Over the last few weeks the theme of the Greener Journeys Blog page has been the bus pass. You wouldn’t expect us as bus users (or as Bus Users) to disagree with anything that’s been said so far. The very tangible benefit that Greener Journeys research shows the bus pass provides — at least £2.87 for every £1 spent on it — speaks for itself.
We know from feedback at our Your Bus Matters events held around the country that older people put much greater value on the freedom the bus pass gives them than a cold economic analysis can provide. The bus pass enables people to get to shops where bargains can be had; it gives older people who might otherwise be isolated much greater interaction with others; and it gives drivers the confidence to give up their car when they get to the stage of being a menace on the road.
Many car owners have discovered the convenience of the bus since reaching bus pass age, and are often glowing in their praise of their local bus service when we talk to them. They also discover that not only does life not end if you have to part with the car, actually the bus can offer you greater independence.
That independence does, however, come with a proviso. Sadly, as local-authority funding cuts continue to bite ever deeper, more communities are losing their bus service. Yet money spent on bus services, and not just to save older people the cost of their fare, has been shown over and over again to give a good return on investment.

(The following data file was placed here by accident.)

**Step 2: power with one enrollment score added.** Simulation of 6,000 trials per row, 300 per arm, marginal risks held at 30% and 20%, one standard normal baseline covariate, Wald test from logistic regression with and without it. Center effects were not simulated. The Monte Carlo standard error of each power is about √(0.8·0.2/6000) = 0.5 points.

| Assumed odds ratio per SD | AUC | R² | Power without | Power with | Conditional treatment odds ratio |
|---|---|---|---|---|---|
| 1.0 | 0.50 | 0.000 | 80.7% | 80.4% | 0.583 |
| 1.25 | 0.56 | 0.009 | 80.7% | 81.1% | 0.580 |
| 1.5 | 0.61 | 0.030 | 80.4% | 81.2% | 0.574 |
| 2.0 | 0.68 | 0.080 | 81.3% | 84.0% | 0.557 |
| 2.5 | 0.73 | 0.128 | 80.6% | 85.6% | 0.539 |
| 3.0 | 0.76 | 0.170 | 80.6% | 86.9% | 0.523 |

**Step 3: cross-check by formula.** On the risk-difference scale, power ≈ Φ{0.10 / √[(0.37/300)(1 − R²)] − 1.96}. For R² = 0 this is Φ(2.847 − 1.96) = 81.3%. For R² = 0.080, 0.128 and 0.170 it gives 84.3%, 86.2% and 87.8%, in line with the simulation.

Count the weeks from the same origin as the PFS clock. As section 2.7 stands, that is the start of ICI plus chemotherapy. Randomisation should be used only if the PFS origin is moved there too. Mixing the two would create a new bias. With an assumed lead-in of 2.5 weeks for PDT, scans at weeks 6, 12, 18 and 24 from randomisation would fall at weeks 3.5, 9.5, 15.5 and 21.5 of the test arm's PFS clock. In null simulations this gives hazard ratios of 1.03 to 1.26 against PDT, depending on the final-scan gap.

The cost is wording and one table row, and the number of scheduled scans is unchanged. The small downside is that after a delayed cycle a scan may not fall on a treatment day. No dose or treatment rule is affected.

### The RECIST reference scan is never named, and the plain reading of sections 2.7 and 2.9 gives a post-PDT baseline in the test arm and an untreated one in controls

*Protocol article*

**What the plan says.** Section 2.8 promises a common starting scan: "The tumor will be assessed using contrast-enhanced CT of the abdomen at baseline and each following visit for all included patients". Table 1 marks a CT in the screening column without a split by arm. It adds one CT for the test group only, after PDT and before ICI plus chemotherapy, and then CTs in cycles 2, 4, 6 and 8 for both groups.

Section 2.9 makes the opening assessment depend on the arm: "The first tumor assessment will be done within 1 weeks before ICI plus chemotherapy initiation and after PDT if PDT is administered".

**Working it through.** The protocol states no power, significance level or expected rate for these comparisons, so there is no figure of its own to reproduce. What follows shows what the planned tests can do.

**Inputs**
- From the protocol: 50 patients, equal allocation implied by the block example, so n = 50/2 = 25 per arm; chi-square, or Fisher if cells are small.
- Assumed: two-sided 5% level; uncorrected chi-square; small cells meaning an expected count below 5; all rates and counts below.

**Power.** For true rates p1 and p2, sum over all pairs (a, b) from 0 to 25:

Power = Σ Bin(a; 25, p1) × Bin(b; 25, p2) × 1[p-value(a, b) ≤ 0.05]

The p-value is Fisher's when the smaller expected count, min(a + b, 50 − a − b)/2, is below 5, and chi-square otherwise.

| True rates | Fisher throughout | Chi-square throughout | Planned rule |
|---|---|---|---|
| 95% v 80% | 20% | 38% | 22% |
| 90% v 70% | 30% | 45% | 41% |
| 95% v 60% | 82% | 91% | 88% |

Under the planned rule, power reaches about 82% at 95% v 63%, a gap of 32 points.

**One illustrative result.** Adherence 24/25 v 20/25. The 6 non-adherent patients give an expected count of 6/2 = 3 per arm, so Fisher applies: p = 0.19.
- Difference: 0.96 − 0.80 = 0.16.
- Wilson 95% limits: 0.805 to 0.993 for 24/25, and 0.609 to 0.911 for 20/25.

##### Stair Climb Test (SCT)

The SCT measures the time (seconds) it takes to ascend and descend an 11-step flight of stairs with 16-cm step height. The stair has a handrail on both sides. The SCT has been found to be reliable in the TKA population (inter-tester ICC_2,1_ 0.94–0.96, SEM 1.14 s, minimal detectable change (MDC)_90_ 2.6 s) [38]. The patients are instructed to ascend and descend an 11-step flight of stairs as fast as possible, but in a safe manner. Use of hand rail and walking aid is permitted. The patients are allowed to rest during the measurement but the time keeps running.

Sometimes that’s not easy to calculate; money saved for instance on cutting funding for services aimed at tourists may seem an obvious way to balance the books, but has anyone taken the trouble to evaluate the cost — financial, societal and environmental — that this creates? But the hardship on individuals becoming isolated by the removal of their bus service is even greater and more difficult to calculate.
There is increasing realisation of the fact that bus services are vital to hold together the fabric of society, and of the true cost and hardship caused by chopping communities off the public transport map. And just to be clear, that’s not just pretty villages in the Yorkshire Dales or Cumbria: often disadvantaged communities in poverty-stricken urban areas are affected too.
Yet that realisation is not yet being translated into ensuring essential local bus services are safeguarded. It’s great that the bus pass is giving people much better opportunity to access facilities that improve their quality of life: but we need to be mindful too of people in isolated communities, especially those at the other end of the age range, whose opportunities to make something of their lives is dependent on having access to a bus service.